By Mark Ackerman

DENVER (CBS4) – A Denver judge ruled Republican Congressman Doug Lamborn will stay on the 2018 ballot despite disqualifying 58 petition signatures collected on Lamborn’s behalf.

lamborn Judge Kicks Out Some Signatures, But Congressman Remains On Ballot

Rep. Doug Lamborn (credit: CBS)

In an effort to get Lamborn removed from the ballot, five voters sued the Secretary of State claiming that Lamborn used paid petition circulators that weren’t Colorado residents.

The Congressman from Colorado Springs hired the firm Kennedy Enterprises to collect the 1,000 signatures required to put him on the ballot for the 2018 5th Congressional District primary.

walker stapleton 5pkg transfer frame 669 Judge Kicks Out Some Signatures, But Congressman Remains On Ballot

(credit: CBS)

Tuesday, the residency of five ballot circulators hired by Kennedy Enterprises were called into question in Denver District Court. The judge ruled the majority of the circulators had sufficient ties to Colorado – so the signatures they collected remained.

However, a petition collector named Jeffrey Carter testified that he traveled the country gathering signatures for different elections – so the 58 signatures he collected for Lamborn were disallowed.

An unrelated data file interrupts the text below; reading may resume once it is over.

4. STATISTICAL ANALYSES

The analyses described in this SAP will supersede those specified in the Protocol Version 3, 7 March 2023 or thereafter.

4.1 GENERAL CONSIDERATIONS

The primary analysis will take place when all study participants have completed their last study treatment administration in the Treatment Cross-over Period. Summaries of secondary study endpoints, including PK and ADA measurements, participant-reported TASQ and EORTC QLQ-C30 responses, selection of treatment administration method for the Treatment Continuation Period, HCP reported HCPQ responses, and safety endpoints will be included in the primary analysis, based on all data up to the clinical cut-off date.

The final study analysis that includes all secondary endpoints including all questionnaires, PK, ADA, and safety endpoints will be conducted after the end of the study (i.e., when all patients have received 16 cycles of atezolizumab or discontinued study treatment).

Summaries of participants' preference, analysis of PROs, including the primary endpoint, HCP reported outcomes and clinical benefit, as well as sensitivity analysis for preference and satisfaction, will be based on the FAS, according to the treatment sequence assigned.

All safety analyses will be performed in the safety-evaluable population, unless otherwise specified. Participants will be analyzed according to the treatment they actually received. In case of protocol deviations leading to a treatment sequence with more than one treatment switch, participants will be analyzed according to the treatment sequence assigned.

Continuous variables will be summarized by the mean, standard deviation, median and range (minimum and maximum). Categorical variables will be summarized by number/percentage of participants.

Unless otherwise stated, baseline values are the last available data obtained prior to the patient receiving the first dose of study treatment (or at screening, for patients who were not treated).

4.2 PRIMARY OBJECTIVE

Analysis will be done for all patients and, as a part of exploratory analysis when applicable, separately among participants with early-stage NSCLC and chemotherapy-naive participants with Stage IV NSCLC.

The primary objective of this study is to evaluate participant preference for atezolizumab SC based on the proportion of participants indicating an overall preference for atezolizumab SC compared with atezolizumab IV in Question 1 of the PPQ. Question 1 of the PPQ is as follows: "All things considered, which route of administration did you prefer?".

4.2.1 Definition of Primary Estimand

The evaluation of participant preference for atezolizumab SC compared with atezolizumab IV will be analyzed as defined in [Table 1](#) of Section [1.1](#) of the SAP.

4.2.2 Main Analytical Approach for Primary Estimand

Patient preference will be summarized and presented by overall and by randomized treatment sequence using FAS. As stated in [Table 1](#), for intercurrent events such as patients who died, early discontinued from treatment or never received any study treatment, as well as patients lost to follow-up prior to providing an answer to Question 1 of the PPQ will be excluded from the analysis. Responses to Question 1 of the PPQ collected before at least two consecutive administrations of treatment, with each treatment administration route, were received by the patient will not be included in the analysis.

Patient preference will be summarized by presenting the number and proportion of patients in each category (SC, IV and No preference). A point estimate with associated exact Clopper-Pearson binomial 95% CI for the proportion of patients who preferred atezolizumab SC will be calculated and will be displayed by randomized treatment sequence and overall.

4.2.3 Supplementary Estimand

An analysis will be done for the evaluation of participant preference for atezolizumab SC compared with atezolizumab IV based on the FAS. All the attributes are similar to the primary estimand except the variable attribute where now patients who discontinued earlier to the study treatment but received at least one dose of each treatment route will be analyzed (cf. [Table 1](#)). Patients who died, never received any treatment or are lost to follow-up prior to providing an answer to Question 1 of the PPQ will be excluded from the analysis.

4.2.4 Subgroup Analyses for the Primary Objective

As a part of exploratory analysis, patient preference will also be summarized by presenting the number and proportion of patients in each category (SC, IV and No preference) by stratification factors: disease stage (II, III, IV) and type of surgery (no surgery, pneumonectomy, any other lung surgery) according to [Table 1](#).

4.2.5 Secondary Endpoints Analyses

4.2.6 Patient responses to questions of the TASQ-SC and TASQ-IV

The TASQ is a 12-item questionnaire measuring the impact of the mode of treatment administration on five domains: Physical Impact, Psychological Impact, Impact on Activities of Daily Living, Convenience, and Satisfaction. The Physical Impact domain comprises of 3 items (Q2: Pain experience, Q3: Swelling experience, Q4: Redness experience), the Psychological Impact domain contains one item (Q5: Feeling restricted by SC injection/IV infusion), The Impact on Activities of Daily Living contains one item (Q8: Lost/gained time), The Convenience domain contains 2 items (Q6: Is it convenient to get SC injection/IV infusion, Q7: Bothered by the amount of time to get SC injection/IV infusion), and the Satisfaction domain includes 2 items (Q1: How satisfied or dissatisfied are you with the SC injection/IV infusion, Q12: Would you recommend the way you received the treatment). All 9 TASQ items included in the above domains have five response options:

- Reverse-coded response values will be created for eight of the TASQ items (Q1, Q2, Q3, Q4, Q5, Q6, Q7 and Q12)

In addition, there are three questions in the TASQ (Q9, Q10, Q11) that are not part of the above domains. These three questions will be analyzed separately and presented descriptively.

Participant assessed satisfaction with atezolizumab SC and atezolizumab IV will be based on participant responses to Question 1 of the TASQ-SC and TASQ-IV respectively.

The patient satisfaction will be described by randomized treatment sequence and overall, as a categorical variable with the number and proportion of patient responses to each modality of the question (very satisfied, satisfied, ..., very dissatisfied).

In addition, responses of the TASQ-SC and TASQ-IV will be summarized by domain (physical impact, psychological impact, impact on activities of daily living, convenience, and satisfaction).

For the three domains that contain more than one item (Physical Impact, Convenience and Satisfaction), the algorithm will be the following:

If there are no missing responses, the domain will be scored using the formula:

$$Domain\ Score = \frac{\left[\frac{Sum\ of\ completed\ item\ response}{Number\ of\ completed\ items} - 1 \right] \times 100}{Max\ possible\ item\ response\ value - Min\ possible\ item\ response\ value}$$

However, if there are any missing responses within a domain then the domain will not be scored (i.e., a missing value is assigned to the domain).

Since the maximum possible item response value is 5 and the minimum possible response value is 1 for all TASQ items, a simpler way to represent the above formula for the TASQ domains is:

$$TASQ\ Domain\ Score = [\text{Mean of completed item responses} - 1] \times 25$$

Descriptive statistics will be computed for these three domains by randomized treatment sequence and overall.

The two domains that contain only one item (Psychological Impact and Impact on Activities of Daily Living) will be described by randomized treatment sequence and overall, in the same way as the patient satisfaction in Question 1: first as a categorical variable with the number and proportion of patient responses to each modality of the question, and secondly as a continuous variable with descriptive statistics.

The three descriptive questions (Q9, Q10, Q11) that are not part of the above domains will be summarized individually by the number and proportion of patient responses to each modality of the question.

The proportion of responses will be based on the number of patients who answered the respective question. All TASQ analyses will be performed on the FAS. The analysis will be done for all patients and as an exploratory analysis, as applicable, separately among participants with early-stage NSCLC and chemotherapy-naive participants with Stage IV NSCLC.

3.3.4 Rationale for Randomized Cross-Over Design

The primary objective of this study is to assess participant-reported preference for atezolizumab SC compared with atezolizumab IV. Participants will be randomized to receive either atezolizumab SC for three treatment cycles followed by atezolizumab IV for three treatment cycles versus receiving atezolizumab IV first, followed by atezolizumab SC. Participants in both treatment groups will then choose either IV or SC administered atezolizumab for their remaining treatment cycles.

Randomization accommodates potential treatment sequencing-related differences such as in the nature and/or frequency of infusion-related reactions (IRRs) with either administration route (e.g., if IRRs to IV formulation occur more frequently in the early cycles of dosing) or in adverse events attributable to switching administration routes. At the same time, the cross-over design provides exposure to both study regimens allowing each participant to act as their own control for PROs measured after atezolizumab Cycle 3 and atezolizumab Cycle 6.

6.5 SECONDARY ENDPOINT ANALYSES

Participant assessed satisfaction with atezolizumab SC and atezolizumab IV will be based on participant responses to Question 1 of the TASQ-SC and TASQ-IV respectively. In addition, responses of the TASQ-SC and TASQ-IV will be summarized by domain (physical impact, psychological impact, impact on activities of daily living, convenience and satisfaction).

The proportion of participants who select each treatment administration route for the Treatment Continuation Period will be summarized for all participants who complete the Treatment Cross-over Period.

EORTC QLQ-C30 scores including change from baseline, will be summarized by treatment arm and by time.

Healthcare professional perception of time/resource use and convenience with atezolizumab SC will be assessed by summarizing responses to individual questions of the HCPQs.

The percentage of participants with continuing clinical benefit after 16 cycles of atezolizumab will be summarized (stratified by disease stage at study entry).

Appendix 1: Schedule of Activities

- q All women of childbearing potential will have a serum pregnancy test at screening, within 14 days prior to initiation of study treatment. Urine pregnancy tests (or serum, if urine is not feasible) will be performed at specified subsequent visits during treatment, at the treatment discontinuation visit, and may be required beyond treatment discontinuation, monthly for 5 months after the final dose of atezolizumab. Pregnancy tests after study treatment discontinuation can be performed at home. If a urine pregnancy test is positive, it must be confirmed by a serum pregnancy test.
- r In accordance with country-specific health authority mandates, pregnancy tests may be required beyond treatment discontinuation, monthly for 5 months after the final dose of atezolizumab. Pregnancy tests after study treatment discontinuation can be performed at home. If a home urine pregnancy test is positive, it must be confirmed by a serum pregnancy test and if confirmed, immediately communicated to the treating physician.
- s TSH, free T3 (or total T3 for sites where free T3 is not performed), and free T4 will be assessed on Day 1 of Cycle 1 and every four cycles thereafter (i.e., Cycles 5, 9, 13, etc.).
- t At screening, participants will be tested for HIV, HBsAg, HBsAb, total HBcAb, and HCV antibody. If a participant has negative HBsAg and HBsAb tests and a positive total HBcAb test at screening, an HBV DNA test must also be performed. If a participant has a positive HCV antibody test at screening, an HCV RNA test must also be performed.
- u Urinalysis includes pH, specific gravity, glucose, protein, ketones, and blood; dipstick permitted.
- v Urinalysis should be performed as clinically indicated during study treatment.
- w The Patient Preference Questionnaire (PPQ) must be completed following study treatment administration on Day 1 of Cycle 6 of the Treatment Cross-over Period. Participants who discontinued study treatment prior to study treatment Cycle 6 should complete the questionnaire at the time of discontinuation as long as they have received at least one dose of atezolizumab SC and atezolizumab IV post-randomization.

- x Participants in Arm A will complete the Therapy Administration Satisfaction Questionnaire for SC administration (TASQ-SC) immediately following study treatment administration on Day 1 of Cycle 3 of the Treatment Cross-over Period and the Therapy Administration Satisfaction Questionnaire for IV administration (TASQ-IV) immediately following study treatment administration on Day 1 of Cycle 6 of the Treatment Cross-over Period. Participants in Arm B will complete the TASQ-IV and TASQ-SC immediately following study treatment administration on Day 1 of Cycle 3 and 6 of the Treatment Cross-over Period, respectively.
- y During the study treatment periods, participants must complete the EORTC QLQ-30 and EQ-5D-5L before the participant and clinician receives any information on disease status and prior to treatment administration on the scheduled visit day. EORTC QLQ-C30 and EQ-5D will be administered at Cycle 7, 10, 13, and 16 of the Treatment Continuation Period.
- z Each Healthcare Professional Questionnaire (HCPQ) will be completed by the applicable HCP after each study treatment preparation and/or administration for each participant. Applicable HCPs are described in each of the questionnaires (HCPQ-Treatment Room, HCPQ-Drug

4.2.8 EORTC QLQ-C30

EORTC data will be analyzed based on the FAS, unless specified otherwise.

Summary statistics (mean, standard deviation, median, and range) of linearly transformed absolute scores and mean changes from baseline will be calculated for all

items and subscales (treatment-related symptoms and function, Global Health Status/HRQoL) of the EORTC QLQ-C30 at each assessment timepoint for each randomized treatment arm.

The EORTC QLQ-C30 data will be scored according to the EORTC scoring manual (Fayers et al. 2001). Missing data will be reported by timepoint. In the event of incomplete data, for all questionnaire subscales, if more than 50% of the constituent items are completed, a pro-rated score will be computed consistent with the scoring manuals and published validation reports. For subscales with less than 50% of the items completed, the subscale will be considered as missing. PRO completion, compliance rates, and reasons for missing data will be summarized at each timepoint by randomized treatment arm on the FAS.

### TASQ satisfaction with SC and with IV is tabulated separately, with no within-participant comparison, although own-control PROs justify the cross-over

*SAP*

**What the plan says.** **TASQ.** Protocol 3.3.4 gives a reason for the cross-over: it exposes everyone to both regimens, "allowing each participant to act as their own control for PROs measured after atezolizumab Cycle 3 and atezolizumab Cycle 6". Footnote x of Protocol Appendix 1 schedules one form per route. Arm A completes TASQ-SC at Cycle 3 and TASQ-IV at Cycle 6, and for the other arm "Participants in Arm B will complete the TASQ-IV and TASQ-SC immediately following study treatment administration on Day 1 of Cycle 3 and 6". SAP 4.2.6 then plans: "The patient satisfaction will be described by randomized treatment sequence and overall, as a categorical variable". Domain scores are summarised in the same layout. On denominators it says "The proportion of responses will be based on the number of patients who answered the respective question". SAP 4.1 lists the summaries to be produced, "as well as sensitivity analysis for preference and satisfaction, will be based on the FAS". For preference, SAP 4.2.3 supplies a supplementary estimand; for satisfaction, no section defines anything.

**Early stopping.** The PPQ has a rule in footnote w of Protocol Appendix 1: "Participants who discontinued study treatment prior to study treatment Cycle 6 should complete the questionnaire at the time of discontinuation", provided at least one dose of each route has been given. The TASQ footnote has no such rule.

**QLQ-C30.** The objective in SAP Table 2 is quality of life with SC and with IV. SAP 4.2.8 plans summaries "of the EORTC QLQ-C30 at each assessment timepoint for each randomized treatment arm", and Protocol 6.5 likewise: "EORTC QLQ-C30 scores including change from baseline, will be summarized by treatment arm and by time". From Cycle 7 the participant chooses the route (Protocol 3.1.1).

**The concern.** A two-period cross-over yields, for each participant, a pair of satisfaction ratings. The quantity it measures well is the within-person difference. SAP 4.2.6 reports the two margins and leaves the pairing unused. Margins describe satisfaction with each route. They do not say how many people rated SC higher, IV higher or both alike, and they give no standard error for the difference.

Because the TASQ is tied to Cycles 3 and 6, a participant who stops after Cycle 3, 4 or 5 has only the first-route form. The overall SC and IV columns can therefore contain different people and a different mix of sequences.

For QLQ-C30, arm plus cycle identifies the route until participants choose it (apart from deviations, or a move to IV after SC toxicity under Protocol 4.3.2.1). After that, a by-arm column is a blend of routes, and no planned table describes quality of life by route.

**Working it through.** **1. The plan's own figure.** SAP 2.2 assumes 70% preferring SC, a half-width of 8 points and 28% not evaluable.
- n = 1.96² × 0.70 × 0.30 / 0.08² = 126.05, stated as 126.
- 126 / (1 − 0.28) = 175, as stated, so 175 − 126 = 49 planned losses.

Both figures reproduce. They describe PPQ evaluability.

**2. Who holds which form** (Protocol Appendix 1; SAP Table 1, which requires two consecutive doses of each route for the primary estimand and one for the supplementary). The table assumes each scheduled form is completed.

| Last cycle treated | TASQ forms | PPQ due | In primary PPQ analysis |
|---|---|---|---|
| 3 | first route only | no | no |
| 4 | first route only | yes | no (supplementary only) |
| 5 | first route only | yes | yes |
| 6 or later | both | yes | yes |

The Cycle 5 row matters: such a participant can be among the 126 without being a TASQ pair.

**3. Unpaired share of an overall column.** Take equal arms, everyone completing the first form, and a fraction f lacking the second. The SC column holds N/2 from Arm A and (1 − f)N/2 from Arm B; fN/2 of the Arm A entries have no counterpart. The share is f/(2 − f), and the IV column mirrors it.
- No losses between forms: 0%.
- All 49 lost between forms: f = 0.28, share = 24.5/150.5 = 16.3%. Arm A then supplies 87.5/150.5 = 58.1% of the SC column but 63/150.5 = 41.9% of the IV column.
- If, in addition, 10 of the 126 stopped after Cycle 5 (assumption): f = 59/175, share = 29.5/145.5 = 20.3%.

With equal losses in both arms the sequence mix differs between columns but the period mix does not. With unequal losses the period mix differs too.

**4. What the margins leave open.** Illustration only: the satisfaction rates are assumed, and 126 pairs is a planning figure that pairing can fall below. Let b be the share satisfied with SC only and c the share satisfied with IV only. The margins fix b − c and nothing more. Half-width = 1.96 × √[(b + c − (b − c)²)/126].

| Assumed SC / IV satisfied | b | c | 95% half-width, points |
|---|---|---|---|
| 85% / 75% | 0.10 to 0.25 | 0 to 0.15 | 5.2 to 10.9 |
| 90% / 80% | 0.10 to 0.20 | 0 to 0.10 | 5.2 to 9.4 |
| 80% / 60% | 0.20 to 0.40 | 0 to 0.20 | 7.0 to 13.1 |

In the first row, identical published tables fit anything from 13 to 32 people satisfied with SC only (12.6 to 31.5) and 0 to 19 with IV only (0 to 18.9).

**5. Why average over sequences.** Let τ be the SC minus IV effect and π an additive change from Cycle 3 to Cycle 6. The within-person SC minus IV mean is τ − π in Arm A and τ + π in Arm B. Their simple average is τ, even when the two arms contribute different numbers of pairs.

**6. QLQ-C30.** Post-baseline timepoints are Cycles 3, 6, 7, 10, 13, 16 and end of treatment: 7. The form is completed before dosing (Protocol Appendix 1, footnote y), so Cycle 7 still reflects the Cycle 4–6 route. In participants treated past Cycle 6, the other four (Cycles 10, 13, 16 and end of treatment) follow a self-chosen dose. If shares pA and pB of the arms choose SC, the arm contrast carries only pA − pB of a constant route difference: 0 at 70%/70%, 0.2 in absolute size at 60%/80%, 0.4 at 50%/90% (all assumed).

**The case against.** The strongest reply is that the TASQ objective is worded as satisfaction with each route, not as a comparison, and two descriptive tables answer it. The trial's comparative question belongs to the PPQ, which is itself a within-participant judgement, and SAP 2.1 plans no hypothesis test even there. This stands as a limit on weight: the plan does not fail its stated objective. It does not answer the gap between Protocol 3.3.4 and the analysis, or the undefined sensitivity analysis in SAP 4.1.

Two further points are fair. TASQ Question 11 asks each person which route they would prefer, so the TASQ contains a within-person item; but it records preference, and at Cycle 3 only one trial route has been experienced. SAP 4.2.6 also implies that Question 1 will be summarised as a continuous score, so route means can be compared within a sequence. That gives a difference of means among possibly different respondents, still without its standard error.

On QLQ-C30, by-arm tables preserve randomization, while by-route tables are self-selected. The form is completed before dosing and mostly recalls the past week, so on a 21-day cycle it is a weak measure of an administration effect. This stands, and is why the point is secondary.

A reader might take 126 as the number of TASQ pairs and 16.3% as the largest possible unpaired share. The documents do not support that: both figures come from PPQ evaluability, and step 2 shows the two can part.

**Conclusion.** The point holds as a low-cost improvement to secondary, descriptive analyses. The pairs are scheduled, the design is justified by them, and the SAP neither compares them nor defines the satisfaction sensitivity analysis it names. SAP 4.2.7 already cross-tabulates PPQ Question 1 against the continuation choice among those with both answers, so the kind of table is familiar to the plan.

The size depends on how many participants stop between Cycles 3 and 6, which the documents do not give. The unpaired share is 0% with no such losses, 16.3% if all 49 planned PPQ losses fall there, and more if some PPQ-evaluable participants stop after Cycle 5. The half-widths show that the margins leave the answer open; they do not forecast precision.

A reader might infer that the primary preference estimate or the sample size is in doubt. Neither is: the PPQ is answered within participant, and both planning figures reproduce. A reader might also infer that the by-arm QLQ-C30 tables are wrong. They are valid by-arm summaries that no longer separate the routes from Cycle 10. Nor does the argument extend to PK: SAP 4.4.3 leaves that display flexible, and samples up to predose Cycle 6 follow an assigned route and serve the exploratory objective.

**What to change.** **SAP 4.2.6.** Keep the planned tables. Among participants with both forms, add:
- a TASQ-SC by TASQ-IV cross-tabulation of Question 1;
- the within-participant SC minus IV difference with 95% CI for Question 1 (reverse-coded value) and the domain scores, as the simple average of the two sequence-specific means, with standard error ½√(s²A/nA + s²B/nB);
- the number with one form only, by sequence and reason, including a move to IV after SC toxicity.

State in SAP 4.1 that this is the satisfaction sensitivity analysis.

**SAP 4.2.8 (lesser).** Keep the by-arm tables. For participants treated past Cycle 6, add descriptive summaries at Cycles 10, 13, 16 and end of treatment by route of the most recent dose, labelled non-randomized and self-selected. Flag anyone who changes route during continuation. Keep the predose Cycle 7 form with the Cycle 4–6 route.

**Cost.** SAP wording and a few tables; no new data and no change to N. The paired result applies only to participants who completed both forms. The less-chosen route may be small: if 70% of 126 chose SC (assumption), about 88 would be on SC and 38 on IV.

According to campaign spokesperson Ryan Call, Lamborn turned in 1,269 signatures. Even with the 58 that were disallowed, the campaign still collected 211 more signatures than he needed.

walker stapleton 5pkg transfer frame 969 Judge Kicks Out Some Signatures, But Congressman Remains On Ballot

(credit: CBS)

“The Lamborn campaign did not do anything wrong,” Call said. “While there was question about the ties of one of the circulator back to Michigan, the court found there were plenty of ties to all the other circulators back to Colorado.”

The court ruling comes on the same day that gubernatorial candidate and State Treasurer, Walker Stapleton, asked the Secretary of State to be removed from the ballot amidst controversy over signatures collected on his behalf by Kennedy Enterprises.

Stapleton hopes to get on the ballot through the State Assembly this weekend.

The plaintiffs have three days to appeal the decision, which could end up in the Colorado Supreme Court.

Lamborn’s campaign offered this statement Tuesday evening:

“We are pleased that the judge has agreed with the Secretary of State and ruled that Representative Doug Lamborn gathered the required signatures to be on the ballot.

We are very disappointed that our opponents resorted to a cheap political stunt in an attempt to disenfranchise voters.

Rep. Lamborn looks forward to continuing this spirited campaign and sharing his record of conservative leadership and working with President Trump to cut taxes, secure the border and fully fund our military.”

Mark Ackerman is a Special Projects Producer at CBS4. Follow him on Twitter @ackermanmark

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